Photograph of the week: Lower Antelope Canyon, Page, Arizona, USA


One doesn’t need to travel to Mars or the Moon when otherworldly landscapes exist right here on earth. Just east of Page, Arizona, USA, located in the LeChee Chapter of the Navajo Nation, is a terracotta-coloured slot canyon called Antelope Canyon. Here, you will find the kind of supernatural beauty that, were you to see it in a photograph, would have you crying ‘Photoshop’.

Lower Antelope Canyon, Page, Arizona, USA

But Photoshopped this place is not. Located just a few hours from the Grand Canyon, Antelope Canyon consists of two main sections – Upper and Lower Antelope Canyon. Like the Grand Canyon, these two slot canyons have been carved out of the earth by water, but in the case of a slot canyon, that water is of the rushing, roaring kind. Where the Grand Canyon speaks of years of gently flowing waters and tender drama, Antelope Canyon speaks of flash floods and fast, furious spectacle. In fact, the flood waters that created Antelope Canyon originated from thunderstorms over a mesa some 25km away, the strength of the resultant waters such that they forged a path through sandstone with enough power to turn it into narrow corridors of molten-coloured rock.

While Upper Antelope Canyon is more often visited, and photographed, in part thanks to easier access and in part due to the ethereal beams of light it boasts, Lower Antelope Canyon, pictured here, has its own magic to reveal.

Called “Hazdistazí” or “Hasdestwazi” in the Navajo tongue, meaning “spiral rock arches”, but nicknamed “The Corkscrew”, the magic of Lower Antelope Canyon has to be earned. Getting into the canyon requires visitors to climb up and down a series of staircases and ladders, and the canyon floor is far narrower than that of its loftier partner. But its sculpted, undulating waves and curves, in a colour palette that ranges from terracotta to orange to red, are more than worth the effort. Explore hollows that vary from one to three metres (3.2 to 9.8 feet) wide and up to 50 metres (164 feet) deep, as you marvel in yet another of Mother Nature’s unique creations. It’s pure art of the earth.

It’s not surprising, given its mythical proportions and presence, that Antelope Canyon, both Upper and Lower, is a spiritual, sacred monument of the Navajo people. Every four years, the Navajo people have the Canyon blessed as they give thanks to the natural elements that helped form this mystical space. With this in mind, know before you go: Antelope Canyon has been accessible by permit only since 1997 when it became a Navajo Tribal Park. What this means for you is that a guided tour is required to enter the canyon.

The reason for the guided tour policy is two-fold: 1. It is a sacred place. But 2. Flash floods do still occur, with multiple tourist deaths occurring in the past, and the guides are trained to keep you out of harm’s way.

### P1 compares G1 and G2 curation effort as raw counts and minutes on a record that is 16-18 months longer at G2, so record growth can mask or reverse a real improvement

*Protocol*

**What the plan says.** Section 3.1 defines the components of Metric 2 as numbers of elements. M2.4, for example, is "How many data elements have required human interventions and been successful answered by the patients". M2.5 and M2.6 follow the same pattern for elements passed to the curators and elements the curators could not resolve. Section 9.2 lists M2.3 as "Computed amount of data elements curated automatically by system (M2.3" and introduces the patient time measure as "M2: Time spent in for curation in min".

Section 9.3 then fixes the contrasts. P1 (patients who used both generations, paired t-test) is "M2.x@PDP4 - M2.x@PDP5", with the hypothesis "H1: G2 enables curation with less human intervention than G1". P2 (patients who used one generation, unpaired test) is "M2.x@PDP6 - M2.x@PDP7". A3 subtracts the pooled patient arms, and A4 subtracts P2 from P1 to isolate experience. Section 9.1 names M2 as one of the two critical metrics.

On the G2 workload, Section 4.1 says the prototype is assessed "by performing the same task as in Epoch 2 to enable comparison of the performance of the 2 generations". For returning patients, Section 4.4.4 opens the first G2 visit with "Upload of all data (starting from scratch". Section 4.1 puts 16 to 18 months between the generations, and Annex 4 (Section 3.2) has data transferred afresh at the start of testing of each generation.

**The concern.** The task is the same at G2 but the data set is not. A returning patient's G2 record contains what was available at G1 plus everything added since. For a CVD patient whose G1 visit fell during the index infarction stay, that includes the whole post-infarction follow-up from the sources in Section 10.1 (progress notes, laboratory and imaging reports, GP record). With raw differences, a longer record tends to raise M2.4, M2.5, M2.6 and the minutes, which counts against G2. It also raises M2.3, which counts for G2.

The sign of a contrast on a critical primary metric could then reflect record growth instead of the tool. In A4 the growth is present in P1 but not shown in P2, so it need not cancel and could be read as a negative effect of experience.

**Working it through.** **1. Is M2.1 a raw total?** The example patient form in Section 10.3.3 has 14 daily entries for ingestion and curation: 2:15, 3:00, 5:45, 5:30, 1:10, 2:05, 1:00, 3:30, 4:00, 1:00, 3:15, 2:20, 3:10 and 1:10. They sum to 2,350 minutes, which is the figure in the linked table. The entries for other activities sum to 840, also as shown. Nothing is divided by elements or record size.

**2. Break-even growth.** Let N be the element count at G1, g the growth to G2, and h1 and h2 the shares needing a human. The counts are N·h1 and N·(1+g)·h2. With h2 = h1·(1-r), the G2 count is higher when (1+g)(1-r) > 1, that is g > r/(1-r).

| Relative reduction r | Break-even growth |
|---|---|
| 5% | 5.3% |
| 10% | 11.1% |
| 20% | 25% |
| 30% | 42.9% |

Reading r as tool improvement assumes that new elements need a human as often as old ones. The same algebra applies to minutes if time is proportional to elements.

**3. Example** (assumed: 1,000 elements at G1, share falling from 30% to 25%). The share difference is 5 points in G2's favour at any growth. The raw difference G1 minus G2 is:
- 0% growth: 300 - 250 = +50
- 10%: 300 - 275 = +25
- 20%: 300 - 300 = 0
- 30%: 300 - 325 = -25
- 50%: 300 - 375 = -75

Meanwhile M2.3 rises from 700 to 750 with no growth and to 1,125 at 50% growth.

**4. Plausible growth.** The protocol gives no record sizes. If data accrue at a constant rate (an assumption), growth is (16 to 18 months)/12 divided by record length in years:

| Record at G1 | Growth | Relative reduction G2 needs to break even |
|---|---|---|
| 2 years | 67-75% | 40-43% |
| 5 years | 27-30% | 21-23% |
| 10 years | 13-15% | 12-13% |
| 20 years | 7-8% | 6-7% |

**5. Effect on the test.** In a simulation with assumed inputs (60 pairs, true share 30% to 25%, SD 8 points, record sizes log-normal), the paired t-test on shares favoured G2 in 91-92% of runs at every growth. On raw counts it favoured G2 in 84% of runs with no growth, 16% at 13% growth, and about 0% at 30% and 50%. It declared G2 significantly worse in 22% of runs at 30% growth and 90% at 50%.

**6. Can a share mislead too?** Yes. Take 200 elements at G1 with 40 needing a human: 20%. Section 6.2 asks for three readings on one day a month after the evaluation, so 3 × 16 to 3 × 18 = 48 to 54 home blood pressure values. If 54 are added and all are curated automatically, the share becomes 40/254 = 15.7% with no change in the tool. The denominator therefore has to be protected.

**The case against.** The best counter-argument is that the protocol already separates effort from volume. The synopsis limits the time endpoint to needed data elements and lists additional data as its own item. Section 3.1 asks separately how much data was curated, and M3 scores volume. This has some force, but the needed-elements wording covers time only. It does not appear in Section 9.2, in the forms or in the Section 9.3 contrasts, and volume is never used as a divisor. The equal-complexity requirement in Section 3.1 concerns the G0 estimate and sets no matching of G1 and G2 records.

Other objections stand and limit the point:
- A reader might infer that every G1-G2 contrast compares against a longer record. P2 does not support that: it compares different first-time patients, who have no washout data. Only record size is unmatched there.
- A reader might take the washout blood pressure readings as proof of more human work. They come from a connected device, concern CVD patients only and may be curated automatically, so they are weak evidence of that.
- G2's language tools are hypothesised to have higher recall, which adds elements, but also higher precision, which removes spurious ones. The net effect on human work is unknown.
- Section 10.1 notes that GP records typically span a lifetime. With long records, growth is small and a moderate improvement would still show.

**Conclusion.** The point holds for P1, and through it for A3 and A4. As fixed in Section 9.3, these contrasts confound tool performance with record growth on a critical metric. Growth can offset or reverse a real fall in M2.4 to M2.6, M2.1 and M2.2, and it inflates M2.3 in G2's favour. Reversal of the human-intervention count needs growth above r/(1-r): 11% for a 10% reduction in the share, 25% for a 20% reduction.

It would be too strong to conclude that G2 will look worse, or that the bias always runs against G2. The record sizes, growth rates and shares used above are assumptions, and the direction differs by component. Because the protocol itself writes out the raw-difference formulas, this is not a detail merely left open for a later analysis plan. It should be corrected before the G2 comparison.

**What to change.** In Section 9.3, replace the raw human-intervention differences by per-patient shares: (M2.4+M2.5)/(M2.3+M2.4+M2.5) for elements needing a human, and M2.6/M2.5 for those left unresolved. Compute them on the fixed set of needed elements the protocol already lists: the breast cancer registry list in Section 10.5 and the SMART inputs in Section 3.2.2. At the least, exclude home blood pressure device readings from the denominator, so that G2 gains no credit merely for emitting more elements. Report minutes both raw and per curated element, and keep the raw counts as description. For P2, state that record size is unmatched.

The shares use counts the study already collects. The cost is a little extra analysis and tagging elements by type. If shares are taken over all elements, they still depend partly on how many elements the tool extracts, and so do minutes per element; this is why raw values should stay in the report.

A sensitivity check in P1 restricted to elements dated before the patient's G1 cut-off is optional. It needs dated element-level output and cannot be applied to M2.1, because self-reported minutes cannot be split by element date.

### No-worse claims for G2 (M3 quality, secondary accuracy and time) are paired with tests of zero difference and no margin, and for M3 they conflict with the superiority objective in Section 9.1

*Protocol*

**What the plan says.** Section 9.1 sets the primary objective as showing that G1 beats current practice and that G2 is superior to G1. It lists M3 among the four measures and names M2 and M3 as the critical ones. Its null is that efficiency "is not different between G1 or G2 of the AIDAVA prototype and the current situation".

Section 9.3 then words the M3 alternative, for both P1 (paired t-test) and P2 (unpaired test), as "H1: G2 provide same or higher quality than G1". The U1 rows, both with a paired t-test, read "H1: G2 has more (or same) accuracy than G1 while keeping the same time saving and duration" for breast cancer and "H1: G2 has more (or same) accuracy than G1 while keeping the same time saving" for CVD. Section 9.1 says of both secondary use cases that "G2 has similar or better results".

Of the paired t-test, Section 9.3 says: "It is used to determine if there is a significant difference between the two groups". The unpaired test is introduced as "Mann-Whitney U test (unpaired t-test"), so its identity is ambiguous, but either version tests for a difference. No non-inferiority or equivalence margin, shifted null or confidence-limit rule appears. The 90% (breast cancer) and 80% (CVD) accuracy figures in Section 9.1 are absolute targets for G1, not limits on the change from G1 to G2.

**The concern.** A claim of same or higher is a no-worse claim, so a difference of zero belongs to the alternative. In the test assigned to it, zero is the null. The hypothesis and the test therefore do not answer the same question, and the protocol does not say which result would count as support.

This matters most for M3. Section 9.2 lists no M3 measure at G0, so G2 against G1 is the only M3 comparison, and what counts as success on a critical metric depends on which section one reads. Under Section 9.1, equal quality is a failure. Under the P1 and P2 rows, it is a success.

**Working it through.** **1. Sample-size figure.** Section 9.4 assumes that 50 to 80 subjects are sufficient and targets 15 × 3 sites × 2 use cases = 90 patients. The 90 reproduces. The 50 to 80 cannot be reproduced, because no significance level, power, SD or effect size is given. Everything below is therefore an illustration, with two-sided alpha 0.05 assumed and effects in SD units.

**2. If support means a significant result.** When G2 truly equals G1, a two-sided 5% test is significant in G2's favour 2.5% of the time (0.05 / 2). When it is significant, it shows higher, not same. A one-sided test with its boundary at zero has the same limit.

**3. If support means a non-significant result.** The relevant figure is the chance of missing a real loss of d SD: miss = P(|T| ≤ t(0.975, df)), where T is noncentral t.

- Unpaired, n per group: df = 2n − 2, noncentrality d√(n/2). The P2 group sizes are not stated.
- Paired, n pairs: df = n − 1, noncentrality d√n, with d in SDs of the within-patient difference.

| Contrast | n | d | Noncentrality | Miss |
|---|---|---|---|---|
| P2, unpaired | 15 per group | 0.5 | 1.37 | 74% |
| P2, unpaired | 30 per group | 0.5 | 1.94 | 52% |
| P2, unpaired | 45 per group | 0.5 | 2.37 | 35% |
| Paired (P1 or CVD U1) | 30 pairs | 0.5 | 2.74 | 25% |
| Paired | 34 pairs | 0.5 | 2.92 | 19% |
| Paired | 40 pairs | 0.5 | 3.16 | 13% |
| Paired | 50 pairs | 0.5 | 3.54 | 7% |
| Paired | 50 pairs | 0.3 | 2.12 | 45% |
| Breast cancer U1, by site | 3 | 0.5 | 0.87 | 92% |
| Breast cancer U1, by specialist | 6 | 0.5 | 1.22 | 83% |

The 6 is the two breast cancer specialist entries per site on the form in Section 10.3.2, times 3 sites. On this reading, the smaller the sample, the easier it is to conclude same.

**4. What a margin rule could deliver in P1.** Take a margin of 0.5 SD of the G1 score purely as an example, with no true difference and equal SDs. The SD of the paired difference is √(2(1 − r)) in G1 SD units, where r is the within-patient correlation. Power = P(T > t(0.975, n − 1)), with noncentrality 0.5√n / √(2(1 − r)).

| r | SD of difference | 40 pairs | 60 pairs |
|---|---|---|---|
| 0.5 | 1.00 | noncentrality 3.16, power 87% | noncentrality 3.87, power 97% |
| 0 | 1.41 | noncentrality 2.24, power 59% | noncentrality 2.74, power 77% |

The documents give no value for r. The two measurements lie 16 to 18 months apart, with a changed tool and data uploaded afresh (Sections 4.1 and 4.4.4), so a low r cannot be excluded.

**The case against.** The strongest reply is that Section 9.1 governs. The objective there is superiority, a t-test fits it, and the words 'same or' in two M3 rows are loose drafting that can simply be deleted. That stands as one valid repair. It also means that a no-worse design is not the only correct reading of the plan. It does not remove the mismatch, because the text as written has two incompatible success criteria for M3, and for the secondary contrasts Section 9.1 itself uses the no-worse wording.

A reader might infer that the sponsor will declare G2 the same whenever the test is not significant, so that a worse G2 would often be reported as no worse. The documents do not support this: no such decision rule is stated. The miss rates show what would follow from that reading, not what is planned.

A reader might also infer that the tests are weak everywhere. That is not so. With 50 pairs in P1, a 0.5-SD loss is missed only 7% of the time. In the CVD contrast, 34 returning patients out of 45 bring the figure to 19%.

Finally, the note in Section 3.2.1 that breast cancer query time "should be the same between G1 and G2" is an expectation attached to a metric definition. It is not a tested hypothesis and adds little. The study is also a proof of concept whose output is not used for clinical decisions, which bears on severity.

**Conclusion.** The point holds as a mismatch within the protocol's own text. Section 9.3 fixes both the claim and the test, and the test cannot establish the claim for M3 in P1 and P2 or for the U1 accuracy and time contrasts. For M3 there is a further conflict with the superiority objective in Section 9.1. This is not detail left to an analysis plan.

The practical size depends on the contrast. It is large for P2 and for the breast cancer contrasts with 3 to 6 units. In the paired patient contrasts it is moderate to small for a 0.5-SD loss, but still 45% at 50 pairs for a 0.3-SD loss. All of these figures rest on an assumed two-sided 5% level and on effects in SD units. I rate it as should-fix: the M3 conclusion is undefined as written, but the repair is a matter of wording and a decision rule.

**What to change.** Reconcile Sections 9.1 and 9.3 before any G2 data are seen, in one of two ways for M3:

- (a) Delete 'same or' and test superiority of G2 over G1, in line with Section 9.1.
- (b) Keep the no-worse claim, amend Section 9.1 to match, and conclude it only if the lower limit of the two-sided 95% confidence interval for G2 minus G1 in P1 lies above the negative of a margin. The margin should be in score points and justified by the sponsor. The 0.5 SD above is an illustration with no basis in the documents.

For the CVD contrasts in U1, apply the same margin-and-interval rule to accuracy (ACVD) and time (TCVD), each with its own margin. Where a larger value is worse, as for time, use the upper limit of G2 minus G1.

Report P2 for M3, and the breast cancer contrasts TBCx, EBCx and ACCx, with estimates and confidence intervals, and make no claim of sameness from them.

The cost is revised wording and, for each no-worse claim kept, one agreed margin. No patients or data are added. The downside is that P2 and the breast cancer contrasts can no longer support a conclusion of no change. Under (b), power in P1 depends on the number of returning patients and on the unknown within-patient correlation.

Whatever the reason, many Antelope Canyon tour guides were born and raised on the Navajo Nation, making any tour here one filled with both wonder and a wealth of knowledge.

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Comments (6)

  1. Steve says:

    Who needs Photoshop when you’ve got the natural world?

    No matter how many editing options you’ve got on your software, toolbar nature is always going to be a lot more powerful.

    Nature has got thousands and thousands of years to work on its projects and so much power too with huge forces arising from those old favourites earth, wind, fire and water.

  2. Diana Presley says:

    The guide scheme makes a lot of sense. There’s so much over-tourism around the world that using permits to control numbers is a good idea. Even better is using local guides. Not only does that create employment for the Navajo people it also helps them to keep their traditions alive.

  3. Chris H says:

    I am finally planning a visit to the Grand Canyon for 2020 as part of a big West Coast adventure.

    Has anyone got any recommendations about where you would stay to visit both Antelope Canyons? I’m thinking of a nights accommodation. A full day to take in both Canyons and then back to the B & B or hotel before hitting the road before the next segment of the great expedition.

  4. Jo Fordham says:

    I never knew how this was created before and it’s odd to think the thunderstorms that led to it were quite a decent distance away. Getting into The Corkscrew sounds like a worthwhile challenge! It really is something else, breathtaking and so distinctive. There’s nowhere quite like it! Just goes to show that no matter how good Photoshop may be, the beauty of nature can always beat it.

  5. Deborah says:

    I think guided tours is a good idea from a safety point of view as well as to protect the canyon from tourists because of its sacred importance. Do tourists ever get to see the blessing ritual that happens every 4 years? I think it would be fascinating to see how it’s done.

  6. Jo says:

    I’d love to check this out. I know there’s also a Navajo Parks fee but I think that’s pretty small, so I wonder how much a tour would cost? I bet a photography tour would be incredible, the place is like an Instagrammer’s paradise!

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